BC Government: Mines chief auditor releases first audit
June 18, 2021
VICTORIA – The first report from the mines chief auditor confirms B.C. has one of the best tailings storage facility (TSF) regulatory frameworks in the world.
The revisions made to TSF regulations had positive impacts on their management and operation and helped ensure mining activities remain safe for workers, communities and the environment.
The chief auditor’s report, Audit of Code Requirements for Tailings Storage Facilities, concludes that the changes implemented in 2016 to the Health, Safety and Reclamation Code for Mines in British Columbia are consistent with established industry best practices, are clear and enforceable, and have a high level of compliance from industry.
The chief auditor provided seven recommendations to ensure regulations and oversight continue to improve and offer strong environmental protection. The Ministry of Energy, Mines and Low Carbon Innovation has accepted all seven recommendations and developed a new action plan to support implementation.
“This first audit allows us to assess how our mining regulations and standards work, identifying what we can build and improve upon to ensure safety for people, communities and the environment,” said Bruce Ralston, Minister of Energy, Mines and Low Carbon Innovation. “We are committed to implementing all seven recommendations put forward by the chief auditor and will continue our work to build a world-leading regulatory framework for TSFs here in B.C.”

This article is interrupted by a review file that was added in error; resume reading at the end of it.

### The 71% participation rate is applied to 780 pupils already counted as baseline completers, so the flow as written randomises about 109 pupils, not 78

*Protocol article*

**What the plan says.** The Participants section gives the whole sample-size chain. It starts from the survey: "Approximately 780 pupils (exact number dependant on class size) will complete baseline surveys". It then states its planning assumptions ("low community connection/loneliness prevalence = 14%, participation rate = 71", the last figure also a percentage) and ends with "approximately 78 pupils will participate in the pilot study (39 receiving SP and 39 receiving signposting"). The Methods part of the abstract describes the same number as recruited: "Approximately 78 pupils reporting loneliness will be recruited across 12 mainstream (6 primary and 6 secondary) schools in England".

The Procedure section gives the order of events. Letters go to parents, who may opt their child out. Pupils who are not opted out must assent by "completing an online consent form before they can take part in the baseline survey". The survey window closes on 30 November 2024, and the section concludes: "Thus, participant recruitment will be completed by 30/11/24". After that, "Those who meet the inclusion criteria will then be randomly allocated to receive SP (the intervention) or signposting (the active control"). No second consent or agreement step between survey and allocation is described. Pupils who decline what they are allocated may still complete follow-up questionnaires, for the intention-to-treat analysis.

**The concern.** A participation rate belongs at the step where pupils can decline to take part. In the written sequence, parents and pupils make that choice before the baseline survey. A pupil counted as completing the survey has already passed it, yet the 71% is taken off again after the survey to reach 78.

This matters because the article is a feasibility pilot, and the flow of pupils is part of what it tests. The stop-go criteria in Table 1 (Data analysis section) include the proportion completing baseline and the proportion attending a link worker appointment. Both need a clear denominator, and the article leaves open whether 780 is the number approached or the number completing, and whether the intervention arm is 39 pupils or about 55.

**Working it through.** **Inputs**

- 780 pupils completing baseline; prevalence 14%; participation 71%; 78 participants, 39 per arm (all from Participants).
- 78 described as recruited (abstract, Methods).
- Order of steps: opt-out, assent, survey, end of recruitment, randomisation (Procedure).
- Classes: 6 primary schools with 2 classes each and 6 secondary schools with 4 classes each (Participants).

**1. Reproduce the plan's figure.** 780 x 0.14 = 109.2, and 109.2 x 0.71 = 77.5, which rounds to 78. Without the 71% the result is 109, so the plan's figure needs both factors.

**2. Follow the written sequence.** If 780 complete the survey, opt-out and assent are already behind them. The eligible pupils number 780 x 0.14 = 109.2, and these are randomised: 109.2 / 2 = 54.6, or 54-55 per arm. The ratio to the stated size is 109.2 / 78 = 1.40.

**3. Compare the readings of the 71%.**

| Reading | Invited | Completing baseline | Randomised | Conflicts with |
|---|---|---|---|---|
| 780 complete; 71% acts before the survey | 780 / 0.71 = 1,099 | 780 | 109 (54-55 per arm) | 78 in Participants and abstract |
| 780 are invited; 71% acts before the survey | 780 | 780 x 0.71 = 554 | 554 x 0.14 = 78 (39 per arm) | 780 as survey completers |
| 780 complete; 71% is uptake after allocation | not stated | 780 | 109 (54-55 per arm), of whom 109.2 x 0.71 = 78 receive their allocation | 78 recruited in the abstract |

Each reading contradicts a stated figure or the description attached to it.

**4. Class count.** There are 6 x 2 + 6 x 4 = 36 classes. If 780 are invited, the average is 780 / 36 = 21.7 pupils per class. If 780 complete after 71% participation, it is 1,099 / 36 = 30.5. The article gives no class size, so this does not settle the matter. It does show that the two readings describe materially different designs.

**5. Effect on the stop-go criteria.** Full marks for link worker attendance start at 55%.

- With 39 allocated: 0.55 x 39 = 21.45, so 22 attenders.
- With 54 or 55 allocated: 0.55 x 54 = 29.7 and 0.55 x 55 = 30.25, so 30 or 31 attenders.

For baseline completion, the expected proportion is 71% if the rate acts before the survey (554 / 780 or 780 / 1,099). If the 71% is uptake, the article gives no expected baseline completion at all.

The seven recommendations are summarized as follows:
- Resolve inconsistencies and overlap in TSF regulation between the code and the Dam Safety Regulation under the Water Sustainability Act.
- Develop a plan for determining when and how the regulatory framework for tailings storage facilities will be updated to reflect evolving best practices.
- Clarify ambiguous language in the code pertaining to TSFs.
- Revise the code guidance document to be consistent with the code.
- Ensure ministry staff and regulated parties have a common understanding of the ministry’s approach to compliance verification and enforcement of the TSF regulatory framework.
- Develop plans to ensure the workload of geotechnical inspectors is prioritized effectively.
- Ensure compliance data for tailings storage facilities are entered, used and managed consistently among ministry staff.